Law schools require most students to take and pass the Law School Admission Test (LSAT). This standardized test assesses your reading comprehension, reasoning, and writing skills, which play a role in your success as a law school student. The test has two parts: multiple-choice and a written essay. You can take the test multiple times in a single year but cannot take the test more than seven times in your lifetime.
You can find in-person and online law degree programs at schools across the country. Look for one that has the degree and concentration you want to pursue. As you evaluate programs, consider school demographics, class sizes, clinical programs, and options like part-time and evening classes. Make sure it's worth the time and money it will cost you to attend.
Carefully review the application requirements and deadlines for the school you want to attend. You will likely need to complete an application, pay an application fee, and send your undergraduate transcripts. The school may also ask you to send in a written personal statement. You may also need letters of recommendation. Make sure you send in all documents on time to avoid delays.
You can pursue careers in legal and non-legal professions with a law degree, including private practice law, politics, administration, and more. Legal jobs include work as a lawyer (bankruptcy, business, criminal defense, labor, entertainment, estate planning, immigration, personal injury, tax, etc.) and a judge at the municipal, state, or federal level. You may work in private practice or for a corporation, non-profit organization, or government agency.
If you prefer working in a non-legal field, you can apply your law school experience to many areas. They include:
Activism: Non-profit manager, community organizer
Administration and management: Law firm administrator, business manager, project manager
Education: Higher education educator, director of education
Finance: Financial planner, investment banker, venture capitalist, certified public accountant
Human resources: Employee trainer, director of human resources, recruiter
Journalism: Reporter, editor, publisher
Politics: Legislative representative, campaign manager, or policy watch organizer
These roles allow you to use skills you developed in law school in many different situations.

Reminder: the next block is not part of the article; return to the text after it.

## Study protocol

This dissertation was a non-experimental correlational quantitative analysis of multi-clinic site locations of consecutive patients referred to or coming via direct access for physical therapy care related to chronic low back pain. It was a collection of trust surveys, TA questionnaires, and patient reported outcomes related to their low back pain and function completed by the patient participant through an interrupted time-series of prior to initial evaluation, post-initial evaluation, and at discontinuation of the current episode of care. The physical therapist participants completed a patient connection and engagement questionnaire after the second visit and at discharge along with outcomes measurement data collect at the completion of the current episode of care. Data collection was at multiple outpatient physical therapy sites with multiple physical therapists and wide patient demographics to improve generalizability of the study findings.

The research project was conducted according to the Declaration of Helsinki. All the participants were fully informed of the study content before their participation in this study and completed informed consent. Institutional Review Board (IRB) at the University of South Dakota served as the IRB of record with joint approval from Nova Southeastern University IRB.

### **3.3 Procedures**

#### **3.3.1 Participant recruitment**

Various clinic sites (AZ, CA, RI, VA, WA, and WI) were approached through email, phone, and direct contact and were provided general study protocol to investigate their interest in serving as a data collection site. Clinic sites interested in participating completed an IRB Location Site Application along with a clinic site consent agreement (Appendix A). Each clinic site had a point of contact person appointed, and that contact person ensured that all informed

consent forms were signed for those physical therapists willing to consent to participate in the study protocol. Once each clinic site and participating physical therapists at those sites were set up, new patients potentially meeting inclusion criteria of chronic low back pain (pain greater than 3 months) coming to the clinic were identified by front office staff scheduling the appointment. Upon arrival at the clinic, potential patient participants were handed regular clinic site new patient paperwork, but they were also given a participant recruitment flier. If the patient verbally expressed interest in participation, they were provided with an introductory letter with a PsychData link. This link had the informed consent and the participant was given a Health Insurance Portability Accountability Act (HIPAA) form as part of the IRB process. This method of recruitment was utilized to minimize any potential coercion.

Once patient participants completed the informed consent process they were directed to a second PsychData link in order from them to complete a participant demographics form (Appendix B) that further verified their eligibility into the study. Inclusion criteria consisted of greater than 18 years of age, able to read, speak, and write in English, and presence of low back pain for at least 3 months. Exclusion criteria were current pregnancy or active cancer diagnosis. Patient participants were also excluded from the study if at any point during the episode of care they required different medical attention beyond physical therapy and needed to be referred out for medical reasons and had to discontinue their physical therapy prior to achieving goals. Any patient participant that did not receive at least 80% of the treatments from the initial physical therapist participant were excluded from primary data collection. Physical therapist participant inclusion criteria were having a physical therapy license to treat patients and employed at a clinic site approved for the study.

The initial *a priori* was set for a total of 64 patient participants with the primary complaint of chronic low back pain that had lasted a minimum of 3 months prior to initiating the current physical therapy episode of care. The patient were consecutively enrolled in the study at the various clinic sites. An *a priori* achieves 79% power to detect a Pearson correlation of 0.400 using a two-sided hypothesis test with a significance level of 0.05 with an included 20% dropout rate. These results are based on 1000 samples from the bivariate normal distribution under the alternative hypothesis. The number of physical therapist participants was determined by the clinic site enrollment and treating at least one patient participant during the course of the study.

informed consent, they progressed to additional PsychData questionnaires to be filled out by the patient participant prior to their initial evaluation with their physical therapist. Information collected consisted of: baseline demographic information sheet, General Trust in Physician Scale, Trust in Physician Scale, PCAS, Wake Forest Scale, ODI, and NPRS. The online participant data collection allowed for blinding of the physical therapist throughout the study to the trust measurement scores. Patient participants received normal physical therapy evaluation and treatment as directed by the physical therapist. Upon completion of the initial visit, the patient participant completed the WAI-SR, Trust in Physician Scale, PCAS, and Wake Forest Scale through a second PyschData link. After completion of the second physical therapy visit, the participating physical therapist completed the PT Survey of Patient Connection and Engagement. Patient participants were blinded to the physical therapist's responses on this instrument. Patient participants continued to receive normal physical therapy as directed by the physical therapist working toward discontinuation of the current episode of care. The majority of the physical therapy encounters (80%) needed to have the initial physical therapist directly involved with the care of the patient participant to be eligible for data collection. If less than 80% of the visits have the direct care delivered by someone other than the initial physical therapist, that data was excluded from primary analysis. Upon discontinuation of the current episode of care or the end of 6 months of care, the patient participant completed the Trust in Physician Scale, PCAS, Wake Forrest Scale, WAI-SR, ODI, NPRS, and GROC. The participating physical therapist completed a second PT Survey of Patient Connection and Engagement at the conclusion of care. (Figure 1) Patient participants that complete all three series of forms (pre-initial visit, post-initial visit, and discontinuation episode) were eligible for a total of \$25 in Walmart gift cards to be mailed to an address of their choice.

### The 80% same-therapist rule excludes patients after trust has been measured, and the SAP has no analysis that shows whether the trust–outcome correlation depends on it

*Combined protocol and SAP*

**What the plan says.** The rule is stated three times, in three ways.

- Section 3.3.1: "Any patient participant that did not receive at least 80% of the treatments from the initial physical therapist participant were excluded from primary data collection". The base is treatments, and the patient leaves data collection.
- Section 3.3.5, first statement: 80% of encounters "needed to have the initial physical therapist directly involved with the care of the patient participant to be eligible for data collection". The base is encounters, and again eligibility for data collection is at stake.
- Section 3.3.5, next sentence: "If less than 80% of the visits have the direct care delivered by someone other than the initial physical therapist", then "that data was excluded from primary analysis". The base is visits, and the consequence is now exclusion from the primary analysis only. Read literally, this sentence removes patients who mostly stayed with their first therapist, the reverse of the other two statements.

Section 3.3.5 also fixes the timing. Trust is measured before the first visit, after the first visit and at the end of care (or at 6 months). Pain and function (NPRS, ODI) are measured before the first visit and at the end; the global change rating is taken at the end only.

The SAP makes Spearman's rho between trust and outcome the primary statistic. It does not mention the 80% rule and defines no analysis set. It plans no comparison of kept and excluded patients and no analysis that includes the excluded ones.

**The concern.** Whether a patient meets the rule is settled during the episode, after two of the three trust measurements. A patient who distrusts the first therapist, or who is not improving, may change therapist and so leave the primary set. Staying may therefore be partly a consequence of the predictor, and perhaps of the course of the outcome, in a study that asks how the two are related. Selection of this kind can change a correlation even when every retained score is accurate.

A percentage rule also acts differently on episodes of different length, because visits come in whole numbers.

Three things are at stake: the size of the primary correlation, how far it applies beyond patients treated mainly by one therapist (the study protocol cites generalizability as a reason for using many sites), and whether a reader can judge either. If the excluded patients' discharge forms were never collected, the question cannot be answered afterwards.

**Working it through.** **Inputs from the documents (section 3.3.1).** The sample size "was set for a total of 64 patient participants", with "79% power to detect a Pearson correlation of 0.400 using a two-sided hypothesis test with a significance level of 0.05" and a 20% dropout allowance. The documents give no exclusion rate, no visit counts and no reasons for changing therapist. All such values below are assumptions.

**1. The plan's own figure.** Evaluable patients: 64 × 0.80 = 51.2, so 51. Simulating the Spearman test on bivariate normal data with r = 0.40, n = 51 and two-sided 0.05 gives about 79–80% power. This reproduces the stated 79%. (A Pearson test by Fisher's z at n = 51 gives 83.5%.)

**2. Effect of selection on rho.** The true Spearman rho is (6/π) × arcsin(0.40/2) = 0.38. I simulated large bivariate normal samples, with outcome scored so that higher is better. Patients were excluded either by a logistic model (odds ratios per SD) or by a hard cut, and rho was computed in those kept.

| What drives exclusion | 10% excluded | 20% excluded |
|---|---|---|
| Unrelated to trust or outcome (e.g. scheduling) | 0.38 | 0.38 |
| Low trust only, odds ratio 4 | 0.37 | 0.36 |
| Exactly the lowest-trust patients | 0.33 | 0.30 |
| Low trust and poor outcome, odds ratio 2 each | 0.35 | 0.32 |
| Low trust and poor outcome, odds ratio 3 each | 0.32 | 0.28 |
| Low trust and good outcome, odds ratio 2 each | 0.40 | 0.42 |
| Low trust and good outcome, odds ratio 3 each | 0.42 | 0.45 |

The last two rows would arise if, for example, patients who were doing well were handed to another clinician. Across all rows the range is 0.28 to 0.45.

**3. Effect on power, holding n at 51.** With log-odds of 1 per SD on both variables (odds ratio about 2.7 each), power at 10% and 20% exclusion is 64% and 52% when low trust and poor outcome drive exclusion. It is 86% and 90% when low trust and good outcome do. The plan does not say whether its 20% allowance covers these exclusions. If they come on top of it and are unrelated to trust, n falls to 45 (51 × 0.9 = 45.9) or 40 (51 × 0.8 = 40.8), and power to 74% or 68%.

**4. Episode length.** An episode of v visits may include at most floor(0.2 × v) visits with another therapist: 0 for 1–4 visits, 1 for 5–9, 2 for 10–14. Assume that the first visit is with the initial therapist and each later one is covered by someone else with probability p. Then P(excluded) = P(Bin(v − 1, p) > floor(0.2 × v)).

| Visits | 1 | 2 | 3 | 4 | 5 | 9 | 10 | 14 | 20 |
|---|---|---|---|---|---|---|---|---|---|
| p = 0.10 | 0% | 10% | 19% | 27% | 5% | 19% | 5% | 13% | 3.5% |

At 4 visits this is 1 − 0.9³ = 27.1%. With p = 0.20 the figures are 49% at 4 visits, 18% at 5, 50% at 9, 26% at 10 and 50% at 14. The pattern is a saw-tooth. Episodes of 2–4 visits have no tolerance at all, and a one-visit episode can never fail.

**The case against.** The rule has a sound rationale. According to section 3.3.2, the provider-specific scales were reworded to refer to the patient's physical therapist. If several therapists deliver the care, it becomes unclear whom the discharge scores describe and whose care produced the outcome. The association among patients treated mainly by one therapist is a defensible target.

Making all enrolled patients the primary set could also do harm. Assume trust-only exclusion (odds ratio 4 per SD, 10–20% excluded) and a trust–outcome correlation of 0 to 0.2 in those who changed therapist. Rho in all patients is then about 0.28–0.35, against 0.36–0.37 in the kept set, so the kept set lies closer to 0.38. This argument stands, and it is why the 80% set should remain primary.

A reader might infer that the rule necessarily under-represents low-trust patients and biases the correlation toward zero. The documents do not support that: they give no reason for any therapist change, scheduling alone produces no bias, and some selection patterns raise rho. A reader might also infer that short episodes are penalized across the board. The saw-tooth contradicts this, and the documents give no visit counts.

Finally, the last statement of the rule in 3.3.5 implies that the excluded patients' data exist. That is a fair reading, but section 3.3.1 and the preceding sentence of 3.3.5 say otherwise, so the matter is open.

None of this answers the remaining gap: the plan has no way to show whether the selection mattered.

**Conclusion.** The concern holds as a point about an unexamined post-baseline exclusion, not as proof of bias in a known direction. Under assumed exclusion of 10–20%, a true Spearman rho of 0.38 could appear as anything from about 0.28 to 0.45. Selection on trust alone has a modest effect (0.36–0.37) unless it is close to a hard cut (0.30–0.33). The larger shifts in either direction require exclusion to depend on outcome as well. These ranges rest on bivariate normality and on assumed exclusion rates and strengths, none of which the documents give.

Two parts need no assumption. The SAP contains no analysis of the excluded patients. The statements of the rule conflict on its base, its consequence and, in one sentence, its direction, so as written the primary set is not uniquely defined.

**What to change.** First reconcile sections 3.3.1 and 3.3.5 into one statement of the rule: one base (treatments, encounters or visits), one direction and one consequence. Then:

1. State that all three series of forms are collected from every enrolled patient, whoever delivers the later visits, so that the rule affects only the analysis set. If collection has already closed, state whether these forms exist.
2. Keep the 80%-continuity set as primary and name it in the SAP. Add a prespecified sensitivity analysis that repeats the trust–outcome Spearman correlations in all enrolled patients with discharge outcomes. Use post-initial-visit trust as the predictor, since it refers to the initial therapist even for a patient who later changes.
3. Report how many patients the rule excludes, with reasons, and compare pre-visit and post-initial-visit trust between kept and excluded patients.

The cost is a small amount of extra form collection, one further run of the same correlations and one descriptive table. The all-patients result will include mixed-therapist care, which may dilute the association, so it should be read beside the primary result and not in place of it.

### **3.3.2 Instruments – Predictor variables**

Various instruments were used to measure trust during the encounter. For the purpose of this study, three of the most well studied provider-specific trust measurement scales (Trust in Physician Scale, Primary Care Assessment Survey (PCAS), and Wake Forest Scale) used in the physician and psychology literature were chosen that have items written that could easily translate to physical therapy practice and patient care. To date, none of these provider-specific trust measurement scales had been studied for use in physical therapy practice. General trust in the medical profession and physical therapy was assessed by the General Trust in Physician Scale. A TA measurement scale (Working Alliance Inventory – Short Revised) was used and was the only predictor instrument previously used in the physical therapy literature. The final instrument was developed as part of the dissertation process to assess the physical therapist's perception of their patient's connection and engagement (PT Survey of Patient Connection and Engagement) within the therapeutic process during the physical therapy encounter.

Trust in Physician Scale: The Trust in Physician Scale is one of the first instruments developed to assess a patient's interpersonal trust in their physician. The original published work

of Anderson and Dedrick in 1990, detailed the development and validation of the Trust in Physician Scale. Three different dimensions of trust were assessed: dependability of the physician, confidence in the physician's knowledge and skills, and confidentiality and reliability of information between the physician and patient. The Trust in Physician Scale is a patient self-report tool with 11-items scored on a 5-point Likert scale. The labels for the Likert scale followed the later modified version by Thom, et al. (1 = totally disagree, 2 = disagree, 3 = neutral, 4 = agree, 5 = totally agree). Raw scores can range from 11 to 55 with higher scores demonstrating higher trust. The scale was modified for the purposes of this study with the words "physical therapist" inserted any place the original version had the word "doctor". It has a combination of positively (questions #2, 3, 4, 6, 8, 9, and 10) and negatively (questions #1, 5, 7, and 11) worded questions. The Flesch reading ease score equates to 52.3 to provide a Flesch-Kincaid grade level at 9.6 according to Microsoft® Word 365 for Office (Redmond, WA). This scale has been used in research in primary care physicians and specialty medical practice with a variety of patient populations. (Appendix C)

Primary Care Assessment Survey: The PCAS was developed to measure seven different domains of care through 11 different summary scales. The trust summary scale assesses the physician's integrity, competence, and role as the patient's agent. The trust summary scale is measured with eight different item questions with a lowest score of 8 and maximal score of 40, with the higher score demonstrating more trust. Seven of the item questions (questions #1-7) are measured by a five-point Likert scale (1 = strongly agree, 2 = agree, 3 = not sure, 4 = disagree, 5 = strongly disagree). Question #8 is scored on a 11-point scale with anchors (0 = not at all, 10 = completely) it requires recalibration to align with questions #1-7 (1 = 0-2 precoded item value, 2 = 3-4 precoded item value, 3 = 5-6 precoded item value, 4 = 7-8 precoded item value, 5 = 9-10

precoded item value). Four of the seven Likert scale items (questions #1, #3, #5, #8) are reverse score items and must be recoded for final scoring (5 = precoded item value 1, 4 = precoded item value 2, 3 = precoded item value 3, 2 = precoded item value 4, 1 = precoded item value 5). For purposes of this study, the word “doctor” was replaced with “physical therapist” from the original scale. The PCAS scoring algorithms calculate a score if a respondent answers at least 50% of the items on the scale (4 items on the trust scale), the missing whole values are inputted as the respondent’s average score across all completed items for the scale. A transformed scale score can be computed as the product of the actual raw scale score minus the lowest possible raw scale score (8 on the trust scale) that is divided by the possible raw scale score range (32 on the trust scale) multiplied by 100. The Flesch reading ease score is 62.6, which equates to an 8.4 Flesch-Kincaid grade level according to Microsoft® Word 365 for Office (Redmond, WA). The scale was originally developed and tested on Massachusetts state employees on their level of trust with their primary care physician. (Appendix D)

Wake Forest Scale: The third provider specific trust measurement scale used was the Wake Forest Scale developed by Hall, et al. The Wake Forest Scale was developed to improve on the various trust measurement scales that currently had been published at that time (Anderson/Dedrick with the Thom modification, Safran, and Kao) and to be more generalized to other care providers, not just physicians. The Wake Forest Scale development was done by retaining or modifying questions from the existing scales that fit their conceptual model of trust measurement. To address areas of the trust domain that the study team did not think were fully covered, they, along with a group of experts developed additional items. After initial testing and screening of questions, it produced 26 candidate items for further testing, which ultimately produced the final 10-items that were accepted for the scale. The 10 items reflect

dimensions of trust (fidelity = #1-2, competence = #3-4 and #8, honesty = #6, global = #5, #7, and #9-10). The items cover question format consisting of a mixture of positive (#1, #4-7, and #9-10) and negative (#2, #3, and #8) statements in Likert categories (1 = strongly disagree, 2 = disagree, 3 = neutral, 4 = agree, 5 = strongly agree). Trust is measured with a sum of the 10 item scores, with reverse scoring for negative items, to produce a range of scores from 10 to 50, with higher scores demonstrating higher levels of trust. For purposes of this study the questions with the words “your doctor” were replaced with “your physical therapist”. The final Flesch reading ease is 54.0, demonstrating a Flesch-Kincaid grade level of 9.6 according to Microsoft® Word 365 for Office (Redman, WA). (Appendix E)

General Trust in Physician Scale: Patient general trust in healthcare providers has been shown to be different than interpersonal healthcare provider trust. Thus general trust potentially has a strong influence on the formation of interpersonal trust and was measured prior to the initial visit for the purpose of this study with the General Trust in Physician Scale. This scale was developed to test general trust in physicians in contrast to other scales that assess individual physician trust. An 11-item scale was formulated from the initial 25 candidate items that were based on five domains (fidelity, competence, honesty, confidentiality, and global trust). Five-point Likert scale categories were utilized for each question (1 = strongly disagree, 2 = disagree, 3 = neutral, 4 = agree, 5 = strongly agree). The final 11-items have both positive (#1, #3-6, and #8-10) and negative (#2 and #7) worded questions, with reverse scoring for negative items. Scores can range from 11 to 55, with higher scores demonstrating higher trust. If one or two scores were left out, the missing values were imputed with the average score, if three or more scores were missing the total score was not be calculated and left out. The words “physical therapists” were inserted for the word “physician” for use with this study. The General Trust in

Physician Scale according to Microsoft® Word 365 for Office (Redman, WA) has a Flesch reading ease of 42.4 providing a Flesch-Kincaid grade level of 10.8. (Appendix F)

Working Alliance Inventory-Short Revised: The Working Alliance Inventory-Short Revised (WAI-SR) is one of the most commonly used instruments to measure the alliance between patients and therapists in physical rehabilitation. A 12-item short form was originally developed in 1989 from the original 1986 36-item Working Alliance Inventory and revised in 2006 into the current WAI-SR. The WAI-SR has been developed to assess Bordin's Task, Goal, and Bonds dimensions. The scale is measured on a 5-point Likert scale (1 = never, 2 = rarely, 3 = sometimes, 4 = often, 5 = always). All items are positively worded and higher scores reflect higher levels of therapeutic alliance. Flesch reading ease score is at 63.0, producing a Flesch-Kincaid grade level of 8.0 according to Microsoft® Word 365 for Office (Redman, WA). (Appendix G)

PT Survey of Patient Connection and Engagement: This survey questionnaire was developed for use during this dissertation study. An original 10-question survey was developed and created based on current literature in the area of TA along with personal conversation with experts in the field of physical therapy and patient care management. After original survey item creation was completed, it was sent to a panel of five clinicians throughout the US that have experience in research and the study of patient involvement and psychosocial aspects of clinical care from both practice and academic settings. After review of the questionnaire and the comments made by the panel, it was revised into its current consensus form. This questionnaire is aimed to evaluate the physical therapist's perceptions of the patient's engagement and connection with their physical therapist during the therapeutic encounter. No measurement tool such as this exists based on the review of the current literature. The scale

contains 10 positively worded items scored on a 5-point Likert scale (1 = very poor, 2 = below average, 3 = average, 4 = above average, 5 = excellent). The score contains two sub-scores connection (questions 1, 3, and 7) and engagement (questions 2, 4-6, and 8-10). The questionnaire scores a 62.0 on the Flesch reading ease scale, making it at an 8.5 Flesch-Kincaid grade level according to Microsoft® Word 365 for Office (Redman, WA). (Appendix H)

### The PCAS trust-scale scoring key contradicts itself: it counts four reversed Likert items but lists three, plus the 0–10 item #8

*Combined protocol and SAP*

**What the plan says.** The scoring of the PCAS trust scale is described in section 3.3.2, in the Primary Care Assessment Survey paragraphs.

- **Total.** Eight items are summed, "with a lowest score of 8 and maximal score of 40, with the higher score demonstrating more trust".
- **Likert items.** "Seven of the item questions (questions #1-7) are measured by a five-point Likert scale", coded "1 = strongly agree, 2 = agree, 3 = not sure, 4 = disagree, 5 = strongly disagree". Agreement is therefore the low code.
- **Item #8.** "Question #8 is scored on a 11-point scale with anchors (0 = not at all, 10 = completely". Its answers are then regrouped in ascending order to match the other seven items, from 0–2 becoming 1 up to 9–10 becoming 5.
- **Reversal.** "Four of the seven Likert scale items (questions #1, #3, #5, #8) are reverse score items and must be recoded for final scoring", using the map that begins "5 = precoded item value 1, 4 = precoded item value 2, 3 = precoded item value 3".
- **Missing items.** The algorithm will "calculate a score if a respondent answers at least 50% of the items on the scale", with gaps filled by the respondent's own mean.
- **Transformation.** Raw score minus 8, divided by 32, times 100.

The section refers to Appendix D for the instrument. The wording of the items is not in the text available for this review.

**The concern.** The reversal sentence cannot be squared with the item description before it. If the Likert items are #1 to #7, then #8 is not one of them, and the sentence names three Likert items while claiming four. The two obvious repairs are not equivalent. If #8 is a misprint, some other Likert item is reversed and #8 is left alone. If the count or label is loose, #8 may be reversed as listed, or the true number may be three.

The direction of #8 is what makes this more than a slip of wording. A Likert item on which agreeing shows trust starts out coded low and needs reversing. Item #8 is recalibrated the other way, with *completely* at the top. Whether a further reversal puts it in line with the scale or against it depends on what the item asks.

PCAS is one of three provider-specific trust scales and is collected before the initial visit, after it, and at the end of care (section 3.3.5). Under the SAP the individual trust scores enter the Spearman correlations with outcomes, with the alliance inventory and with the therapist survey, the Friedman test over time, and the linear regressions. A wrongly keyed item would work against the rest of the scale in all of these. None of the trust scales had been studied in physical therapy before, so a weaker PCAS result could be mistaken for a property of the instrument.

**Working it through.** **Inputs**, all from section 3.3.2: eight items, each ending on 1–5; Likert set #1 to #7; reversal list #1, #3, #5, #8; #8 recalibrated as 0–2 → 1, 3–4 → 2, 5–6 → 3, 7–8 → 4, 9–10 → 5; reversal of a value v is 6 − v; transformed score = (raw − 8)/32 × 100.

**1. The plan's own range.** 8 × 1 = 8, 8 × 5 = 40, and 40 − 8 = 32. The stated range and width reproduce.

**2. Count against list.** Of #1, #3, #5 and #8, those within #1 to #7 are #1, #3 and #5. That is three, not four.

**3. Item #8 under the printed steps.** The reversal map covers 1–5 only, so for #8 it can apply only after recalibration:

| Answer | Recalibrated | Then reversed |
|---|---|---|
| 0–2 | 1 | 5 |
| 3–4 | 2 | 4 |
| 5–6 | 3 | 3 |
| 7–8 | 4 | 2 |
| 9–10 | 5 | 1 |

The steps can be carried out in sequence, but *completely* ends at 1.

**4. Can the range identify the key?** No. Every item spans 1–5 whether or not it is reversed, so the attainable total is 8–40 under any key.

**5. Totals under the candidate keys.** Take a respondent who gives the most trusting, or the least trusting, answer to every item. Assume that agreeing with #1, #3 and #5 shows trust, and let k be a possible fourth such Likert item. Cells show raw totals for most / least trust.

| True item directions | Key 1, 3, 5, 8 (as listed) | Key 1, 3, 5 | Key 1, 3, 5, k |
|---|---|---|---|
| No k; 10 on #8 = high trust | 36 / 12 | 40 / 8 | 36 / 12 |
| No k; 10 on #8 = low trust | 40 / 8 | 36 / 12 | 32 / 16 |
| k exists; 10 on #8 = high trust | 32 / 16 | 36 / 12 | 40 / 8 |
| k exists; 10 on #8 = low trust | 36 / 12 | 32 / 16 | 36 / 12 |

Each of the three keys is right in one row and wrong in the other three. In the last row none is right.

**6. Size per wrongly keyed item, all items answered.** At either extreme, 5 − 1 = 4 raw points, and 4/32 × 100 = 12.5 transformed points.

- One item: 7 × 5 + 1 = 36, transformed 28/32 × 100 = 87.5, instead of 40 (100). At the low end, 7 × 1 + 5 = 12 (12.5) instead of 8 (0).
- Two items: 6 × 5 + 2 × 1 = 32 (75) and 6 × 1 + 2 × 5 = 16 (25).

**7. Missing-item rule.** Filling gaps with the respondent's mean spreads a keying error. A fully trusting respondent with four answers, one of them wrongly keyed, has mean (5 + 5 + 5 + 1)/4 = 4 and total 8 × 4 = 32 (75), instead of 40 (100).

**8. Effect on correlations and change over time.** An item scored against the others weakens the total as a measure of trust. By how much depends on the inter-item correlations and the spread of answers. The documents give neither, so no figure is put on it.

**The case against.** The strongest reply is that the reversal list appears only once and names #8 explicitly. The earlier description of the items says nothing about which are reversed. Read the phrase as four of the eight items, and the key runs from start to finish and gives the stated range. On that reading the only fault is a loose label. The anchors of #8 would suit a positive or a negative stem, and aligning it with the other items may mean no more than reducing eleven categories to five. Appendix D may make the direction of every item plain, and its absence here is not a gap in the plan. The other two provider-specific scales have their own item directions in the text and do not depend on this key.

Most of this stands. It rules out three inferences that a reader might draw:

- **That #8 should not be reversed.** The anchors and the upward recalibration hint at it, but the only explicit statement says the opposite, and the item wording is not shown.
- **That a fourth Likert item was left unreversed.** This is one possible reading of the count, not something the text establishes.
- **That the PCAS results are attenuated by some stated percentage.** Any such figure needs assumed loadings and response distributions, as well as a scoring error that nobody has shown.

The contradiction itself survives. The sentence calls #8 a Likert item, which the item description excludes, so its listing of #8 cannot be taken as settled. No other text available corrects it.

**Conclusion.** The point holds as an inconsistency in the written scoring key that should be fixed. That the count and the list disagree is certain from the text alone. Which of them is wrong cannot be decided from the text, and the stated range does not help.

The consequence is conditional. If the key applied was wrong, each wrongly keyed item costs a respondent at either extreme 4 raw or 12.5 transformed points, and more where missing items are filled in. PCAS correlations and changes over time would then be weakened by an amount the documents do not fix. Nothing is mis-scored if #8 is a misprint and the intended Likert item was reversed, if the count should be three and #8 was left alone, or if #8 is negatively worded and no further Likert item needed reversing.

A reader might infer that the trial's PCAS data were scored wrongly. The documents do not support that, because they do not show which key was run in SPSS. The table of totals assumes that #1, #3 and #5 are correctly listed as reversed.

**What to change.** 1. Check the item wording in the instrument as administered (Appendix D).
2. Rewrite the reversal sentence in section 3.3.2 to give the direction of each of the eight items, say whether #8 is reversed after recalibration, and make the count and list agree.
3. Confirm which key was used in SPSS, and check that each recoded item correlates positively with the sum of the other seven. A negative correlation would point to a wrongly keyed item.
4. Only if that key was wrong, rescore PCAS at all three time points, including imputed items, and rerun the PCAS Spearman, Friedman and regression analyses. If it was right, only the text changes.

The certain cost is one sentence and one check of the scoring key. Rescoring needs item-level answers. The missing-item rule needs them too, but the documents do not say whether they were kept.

You can choose from a variety of specialties when deciding what type of law to practice. This variety can be advantageous if you have varied interests or later decide to challenge yourself with a new specialization. Options typically include the following:
Civil rights: Help counter discrimination and protect civil liberties.
Corporate: Review contracts, prepare documents, and assist with mergers, acquisitions, and compliance.
Criminal: Prosecute crimes or defend people accused of those crimes.
Employment and labor: Cases can include labor disputes, unlawful terminations, discrimination, and workplace safety.
Environmental: Work with cases that focus on natural resource management, pollution, and land disputes.
Family: Assist families with issues involving divorce, child support, adoption, marriage, and domestic partnerships.
Immigration: Assist people at any stage in the naturalization process or handle cases regarding asylum.
Intellectual property: Help creators protect their inventions, writings, and works of art.
International law: Work with private companies or governments to enter agreements, comply with the law, and conduct business.
Personal injury: Work on cases involving accidents, wrongful death, medical malpractice, and product liability.
Real estate: Review contracts and assist with cases involving commercial or residential developers, tenants, and landlords.
Sports and entertainment: Your clients may be artists or athletes who need help protecting intellectual property, staying in compliance with regulations, or negotiating contracts.
Tax: Help clients comply with tax law while lowering tax liabilities.
The decision to specialize in more than one area is a matter of personal preference. For some lawyers, it makes sense to accept work in related areas (a tax lawyer may help a client with a real estate transaction). Others believe they do better work when they focus on a specific type of law because they can devote themselves to fully understanding its nuances.
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This content has been made available for informational purposes only. Learners are advised to conduct additional research to ensure that courses and other credentials pursued meet their personal, professional, and financial goals.